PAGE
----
a Mean values from continuous culture trials conducted at five different dilution rates. b Equivalent to 300 mmol H2 consumed (at a stoichiome-

try of 4 mol H2 consumed per mol CH4 formed). Source: Pavlostathis et al., 1990.

a Mean values from continuous culture trials conducted at five different dilution rates. b Equivalent to 300 mmol H2 consumed (at a stoichiome-

try of 4 mol H2 consumed per mol CH4 formed). Source: Pavlostathis et al., 1990.

''aceticlastic'' methanogens, whose growth rates even under ideal conditions are well below dilution rates of both liquids and solids in the rumen. Most methanogens are also autotrophs; that is, they can obtain all of their cell carbon from carbon dioxide. Thus, they can produce microbial protein for the ruminant host without consumption of otherwise useful organic matter.

The energy associated with the reduction of the abundant ruminal carbon dioxide to methane is sufficient to permit both growth of the methanogens and thermodynamic displacement or ''pulling'' of the reduction of protons to H2. As a result, the concentration of H2 in ruminal fluid is very low—normally near 1 |M with only occasional excursions to approximately 20 |M for a few minutes postfeeding (Smolenski and Robinson, 1988). Thus, ruminal methanogenesis, which is viewed unfavorably by nutritionists as a loss of ~8% of the metaboliz-able energy of the feed, in fact has an important thermodynamic function that permits an adequate rate and extent of carbohydrate fermentation.

Representatives of another group of bacteria, the carbon dioxide-reducing homoacetogens, have been isolated from the rumen and appear to be present at low cell densities. Like the methanogens, these eubacteria can reduce carbon dioxide with H2, but according to the stoichiometry

The homoacetogens have attracted interest as potential competitors of the metha-nogens in that they could, in principle, remove fermentatively produced H2 while at the same time producing acetic acid, an energy source and biosynthetic precursor that the ruminant is well equipped to use (Mackie and Bryant, 1994). Unfortunately, numerous in vitro studies have shown that the acetogens are ineffective competitors of the methanogens because of the latter's superior affinity for low concentrations of H2. The actual role of the acetogens in the rumen is presently unclear; because this metabolically diverse group is capable of sugar fermentation and removal of methoxyl groups from some feed constituents, its members may fill several niches.

A third group of H2 utilizers, the sulfate-reducing bacteria, can couple the oxidation of H2 or certain organic compounds such as lactate to reduction of sulfate (Odom and Singleton, 1993):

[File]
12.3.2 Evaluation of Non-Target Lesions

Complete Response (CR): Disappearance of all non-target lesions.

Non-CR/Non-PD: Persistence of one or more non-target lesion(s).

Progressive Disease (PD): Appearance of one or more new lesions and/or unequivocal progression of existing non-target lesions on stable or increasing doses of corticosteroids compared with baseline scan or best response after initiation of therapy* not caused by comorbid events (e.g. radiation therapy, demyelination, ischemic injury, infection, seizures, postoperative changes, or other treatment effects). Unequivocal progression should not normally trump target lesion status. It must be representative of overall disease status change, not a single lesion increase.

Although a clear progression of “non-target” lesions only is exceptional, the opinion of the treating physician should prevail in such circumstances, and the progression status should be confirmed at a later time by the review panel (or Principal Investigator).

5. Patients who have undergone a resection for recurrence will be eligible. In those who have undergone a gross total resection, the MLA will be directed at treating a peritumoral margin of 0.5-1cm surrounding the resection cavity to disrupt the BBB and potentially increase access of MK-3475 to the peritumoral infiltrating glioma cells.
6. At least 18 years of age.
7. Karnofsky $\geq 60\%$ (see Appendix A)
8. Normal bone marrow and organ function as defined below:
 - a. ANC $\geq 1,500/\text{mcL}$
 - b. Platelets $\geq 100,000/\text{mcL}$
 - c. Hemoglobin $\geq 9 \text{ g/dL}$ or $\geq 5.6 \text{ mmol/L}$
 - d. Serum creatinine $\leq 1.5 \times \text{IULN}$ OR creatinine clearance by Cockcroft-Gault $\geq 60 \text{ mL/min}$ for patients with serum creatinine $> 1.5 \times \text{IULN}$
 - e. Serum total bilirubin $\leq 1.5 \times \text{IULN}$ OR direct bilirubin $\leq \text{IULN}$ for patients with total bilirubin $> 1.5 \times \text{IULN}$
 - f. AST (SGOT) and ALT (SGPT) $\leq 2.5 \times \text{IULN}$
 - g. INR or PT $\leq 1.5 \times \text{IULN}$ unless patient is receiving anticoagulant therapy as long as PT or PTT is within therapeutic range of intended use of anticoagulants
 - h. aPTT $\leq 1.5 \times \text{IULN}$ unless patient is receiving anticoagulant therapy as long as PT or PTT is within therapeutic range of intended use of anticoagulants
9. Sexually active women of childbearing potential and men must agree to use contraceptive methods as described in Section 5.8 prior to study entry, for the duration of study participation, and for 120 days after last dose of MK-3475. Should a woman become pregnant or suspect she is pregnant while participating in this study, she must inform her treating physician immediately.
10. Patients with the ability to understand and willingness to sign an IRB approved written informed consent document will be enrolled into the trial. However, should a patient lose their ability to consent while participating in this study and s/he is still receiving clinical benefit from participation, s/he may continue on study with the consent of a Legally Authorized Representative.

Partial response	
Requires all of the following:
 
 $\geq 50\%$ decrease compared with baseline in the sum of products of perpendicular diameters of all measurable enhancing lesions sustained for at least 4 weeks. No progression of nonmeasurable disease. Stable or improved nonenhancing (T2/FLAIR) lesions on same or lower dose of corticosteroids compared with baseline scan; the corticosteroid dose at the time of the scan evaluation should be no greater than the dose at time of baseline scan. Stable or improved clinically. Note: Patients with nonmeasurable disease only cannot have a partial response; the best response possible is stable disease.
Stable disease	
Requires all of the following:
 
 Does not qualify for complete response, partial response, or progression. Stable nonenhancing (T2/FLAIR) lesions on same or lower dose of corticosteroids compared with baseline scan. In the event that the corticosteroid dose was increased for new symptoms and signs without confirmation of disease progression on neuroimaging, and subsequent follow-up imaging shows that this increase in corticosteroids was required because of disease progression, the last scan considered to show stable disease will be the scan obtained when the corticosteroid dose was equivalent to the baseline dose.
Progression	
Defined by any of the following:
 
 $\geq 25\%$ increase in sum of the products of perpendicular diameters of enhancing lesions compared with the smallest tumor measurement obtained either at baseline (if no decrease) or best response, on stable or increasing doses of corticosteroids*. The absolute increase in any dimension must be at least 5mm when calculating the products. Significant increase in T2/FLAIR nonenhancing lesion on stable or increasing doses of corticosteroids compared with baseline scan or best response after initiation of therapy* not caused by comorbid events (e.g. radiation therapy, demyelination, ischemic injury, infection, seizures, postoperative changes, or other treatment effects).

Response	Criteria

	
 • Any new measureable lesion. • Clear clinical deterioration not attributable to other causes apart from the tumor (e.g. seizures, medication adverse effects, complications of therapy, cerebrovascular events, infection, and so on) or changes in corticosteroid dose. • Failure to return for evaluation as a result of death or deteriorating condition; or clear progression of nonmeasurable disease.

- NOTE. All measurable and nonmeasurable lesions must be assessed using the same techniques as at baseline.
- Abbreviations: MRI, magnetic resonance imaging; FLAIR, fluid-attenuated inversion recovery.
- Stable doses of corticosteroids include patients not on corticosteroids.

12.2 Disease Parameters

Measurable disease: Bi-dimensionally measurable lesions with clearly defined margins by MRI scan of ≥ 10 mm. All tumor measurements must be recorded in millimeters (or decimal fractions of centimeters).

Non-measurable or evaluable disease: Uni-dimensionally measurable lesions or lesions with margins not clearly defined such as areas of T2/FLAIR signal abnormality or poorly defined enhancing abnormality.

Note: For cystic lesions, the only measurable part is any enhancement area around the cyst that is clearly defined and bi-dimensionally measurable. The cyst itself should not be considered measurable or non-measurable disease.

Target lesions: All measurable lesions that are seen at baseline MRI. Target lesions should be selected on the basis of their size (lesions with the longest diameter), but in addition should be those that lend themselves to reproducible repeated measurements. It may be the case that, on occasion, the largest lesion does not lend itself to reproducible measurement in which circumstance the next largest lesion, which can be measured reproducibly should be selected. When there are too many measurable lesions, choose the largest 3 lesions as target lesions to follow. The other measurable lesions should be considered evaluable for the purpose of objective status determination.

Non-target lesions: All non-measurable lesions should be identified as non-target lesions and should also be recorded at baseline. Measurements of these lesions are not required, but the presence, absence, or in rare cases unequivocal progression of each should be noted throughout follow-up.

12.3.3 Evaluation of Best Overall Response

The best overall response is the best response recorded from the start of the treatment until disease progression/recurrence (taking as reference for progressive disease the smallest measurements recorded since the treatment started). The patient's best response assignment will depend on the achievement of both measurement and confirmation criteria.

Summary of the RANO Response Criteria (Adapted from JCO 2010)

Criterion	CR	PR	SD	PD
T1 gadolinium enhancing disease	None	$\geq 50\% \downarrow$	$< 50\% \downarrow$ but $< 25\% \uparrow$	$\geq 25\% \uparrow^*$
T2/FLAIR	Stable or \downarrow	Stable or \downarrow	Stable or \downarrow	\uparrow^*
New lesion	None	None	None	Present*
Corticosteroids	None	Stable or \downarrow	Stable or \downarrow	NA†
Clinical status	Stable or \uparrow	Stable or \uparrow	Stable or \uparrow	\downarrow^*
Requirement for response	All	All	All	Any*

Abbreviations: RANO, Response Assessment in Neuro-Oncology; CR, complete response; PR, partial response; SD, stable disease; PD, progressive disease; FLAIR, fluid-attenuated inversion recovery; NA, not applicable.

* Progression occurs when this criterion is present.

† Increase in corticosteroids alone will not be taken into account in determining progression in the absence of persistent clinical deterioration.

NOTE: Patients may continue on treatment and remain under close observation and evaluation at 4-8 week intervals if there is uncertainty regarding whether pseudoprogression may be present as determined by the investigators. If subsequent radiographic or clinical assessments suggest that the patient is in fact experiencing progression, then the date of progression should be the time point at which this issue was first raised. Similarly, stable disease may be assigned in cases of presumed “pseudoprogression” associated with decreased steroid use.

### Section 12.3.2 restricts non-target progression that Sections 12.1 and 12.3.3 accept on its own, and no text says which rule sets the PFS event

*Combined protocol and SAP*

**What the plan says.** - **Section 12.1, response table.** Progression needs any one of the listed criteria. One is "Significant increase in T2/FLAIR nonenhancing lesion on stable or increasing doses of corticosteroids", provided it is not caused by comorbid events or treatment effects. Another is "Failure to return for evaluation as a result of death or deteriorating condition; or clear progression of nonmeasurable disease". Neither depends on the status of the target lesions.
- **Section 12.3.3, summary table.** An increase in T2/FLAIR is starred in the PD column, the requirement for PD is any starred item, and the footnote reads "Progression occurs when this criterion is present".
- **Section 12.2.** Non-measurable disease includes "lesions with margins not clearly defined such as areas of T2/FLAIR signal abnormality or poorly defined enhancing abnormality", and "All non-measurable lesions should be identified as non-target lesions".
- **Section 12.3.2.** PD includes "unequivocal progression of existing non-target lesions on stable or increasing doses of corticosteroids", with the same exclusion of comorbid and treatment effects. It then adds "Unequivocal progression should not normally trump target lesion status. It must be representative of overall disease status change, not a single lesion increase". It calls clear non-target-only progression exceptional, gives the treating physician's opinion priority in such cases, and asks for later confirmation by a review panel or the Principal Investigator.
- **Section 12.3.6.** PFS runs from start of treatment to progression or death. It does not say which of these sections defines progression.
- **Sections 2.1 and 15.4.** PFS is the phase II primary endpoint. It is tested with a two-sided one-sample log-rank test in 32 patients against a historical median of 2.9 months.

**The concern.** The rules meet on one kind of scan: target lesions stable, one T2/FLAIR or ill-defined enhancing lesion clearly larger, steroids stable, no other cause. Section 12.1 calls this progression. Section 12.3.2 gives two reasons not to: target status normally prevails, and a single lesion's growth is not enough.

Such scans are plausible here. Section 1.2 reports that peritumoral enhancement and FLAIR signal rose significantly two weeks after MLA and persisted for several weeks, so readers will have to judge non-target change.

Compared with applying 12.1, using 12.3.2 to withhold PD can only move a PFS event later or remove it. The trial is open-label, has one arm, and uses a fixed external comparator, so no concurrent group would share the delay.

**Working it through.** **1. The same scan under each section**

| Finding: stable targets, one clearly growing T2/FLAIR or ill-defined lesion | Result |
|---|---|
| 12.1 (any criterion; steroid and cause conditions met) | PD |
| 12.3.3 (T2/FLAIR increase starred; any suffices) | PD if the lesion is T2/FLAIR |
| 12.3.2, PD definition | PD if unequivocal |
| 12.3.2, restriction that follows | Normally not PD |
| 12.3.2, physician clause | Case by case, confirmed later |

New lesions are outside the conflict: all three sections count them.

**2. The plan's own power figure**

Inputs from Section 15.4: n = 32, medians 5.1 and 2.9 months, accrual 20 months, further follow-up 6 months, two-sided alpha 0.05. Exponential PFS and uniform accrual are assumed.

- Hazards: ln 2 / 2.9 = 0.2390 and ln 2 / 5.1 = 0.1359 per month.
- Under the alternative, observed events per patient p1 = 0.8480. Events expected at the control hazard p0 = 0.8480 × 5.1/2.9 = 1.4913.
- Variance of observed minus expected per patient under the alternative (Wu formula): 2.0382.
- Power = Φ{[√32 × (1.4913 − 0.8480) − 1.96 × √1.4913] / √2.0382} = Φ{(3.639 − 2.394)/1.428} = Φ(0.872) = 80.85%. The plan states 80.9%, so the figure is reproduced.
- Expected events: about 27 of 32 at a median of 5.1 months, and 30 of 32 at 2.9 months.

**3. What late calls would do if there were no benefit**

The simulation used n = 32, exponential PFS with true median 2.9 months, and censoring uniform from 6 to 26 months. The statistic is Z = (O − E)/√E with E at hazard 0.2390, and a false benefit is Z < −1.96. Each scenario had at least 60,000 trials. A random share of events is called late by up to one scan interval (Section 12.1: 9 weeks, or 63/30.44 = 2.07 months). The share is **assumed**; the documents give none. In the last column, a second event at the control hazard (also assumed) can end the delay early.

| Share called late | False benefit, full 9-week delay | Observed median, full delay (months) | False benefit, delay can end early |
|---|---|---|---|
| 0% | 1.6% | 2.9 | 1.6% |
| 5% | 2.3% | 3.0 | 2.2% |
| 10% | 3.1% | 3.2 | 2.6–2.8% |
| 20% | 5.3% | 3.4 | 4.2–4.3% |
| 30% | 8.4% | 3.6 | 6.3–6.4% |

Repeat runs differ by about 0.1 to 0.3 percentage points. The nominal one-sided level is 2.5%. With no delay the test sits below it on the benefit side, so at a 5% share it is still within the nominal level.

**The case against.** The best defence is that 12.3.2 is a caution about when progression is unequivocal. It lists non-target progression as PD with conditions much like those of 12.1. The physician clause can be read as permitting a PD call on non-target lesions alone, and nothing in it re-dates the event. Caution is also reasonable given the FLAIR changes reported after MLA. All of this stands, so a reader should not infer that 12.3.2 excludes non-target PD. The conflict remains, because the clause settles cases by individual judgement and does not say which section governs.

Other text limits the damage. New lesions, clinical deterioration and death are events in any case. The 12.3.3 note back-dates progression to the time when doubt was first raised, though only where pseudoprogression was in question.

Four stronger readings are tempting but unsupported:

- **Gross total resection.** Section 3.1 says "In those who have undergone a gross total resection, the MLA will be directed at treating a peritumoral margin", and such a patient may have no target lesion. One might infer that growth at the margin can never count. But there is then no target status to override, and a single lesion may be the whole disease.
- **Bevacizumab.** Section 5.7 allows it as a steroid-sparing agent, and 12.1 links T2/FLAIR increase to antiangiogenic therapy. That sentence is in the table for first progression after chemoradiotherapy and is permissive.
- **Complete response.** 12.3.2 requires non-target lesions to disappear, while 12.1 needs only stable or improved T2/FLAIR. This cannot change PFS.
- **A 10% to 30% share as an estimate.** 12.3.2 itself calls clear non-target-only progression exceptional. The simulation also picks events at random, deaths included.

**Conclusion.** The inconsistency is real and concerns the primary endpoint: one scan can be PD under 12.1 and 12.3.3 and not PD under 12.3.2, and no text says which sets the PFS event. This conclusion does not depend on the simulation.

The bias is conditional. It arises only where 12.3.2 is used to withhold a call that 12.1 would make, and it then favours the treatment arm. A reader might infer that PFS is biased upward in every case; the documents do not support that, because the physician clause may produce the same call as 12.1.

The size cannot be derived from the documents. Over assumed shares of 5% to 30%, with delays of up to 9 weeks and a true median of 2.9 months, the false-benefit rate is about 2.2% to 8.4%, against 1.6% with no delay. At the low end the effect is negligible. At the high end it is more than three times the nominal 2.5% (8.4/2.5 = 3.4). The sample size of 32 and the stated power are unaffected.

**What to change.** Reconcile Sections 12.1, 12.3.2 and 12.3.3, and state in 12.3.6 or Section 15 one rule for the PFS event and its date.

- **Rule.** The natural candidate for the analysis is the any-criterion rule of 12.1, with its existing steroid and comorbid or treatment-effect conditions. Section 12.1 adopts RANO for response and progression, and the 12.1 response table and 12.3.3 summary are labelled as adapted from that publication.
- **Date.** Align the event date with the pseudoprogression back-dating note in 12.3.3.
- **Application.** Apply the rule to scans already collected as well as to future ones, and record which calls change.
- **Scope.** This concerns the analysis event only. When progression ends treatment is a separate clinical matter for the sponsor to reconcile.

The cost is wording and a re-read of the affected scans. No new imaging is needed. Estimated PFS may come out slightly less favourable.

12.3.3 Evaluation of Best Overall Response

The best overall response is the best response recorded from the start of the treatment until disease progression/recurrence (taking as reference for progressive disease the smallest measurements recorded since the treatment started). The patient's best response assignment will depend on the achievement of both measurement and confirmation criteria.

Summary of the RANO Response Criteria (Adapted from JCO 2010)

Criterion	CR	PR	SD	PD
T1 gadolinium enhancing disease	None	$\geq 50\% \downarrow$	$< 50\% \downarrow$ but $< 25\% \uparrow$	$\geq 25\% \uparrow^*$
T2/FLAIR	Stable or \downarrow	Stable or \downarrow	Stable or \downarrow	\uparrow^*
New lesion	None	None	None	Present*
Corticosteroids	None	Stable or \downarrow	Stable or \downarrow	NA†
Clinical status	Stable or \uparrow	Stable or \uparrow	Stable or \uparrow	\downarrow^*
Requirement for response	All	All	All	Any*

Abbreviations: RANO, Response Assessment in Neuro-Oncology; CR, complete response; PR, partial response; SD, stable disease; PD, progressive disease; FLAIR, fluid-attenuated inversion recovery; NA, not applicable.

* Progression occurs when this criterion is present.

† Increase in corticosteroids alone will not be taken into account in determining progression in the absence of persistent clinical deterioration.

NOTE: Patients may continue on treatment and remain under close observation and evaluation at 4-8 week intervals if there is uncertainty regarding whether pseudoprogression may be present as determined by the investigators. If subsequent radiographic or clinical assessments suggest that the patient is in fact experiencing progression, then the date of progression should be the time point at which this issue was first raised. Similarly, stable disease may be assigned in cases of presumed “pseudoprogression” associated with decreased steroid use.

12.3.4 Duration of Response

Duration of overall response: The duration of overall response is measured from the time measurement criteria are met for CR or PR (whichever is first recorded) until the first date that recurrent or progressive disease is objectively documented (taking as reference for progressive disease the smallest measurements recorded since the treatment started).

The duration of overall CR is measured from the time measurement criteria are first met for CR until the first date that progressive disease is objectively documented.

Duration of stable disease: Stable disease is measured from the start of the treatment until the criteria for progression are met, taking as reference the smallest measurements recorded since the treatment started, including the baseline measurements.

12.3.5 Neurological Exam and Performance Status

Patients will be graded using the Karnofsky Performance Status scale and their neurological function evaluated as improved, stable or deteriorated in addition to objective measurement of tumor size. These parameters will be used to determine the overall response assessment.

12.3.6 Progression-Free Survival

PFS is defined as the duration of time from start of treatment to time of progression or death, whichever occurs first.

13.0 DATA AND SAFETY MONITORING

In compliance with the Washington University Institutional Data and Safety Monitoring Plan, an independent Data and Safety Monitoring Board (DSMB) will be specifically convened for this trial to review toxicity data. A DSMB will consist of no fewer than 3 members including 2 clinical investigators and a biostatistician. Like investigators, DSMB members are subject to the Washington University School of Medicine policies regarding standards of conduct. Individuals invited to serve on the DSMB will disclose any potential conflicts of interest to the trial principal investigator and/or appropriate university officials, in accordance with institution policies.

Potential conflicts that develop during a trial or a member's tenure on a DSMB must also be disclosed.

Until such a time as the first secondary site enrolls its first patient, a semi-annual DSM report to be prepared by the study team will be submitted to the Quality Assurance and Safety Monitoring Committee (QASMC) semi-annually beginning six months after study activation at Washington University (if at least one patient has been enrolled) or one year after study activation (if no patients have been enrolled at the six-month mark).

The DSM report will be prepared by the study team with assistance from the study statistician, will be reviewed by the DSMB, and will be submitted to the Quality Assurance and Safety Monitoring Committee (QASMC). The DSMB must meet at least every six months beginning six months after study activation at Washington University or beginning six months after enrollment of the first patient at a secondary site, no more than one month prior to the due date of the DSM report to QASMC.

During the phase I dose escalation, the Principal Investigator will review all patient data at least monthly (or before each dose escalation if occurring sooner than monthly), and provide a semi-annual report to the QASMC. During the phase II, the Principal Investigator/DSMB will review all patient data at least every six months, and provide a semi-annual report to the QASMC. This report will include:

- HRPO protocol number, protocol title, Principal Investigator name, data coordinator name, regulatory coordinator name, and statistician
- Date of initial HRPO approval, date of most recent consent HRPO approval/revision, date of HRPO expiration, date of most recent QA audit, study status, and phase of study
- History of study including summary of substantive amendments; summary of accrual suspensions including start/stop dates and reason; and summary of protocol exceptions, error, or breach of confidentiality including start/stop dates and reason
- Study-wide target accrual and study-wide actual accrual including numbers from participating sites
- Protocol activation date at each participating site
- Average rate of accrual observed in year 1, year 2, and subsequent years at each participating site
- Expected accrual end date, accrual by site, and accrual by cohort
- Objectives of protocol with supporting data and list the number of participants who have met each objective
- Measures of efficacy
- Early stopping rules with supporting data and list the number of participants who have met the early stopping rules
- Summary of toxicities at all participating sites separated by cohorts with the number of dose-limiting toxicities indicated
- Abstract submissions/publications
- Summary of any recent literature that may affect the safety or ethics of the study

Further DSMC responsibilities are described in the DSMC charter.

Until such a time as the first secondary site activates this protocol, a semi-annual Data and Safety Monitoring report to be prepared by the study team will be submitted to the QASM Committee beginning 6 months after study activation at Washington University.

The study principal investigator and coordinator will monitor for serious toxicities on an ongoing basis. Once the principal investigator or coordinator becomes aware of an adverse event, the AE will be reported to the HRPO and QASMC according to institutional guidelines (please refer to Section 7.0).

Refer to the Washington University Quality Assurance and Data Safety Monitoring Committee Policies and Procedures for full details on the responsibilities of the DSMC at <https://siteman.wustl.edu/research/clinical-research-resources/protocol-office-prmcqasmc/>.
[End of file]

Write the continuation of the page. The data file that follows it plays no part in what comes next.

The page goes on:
Sulfate-reducing bacteria have an affinity for H2 that even surpasses that of the methanogens; indeed, sulfate reduction is the dominant means of disposal of excess electrons in a sulfate-rich environment (e.g., ocean sediments). Sulfate-reducing bacteria have the unusual capacity to act as H2 consumers when sulfate is abundant or as H2 producers (from lactate) when sulfate is absent (Bryant et al., 1977). In the latter situation, the sulfate reducers may be maintained in the rumen by a symbiotic interaction with methanogens wherein the sulfate reducers oxidize lactate to H2, whose concentration is kept low by methanogenic activity.

5. Nitrogen Metabolism in the Rumen a. Protein Degradation Availability of protein to the ruminant is determined by the amount of protein in the feed, its loss in the rumen from microbial fermentation, and the efficiency of microbial protein synthesis that occurs in the rumen. It is estimated that approximately 35-80% of the protein of most forages and grains is degraded by ruminal fermentation and is thus not directly available for intestinal absorption (National Research Council, 1985). Hydrolysis of protein depends on several factors—particularly solubility, which determines both its availability to ruminal microbes and its rate of escape from the rumen. The generalized scheme of protein degradation (see Fig. 9) suggests some similarities to polysaccharide degradations. Proteins are hydrolyzed extracellularly or at the mi-crobial cell surface to produce soluble oligomers that serve as the actual growth substrates. Major proteolytic species in the rumen are B. fibrisolvens, S. bovis, and P. ruminicola. These species also have important roles in carbohydrate fermentation.

The fermentation of amino acids and peptides released from protein hydrolysis is carried out by a number of ruminal species. The most active appear to

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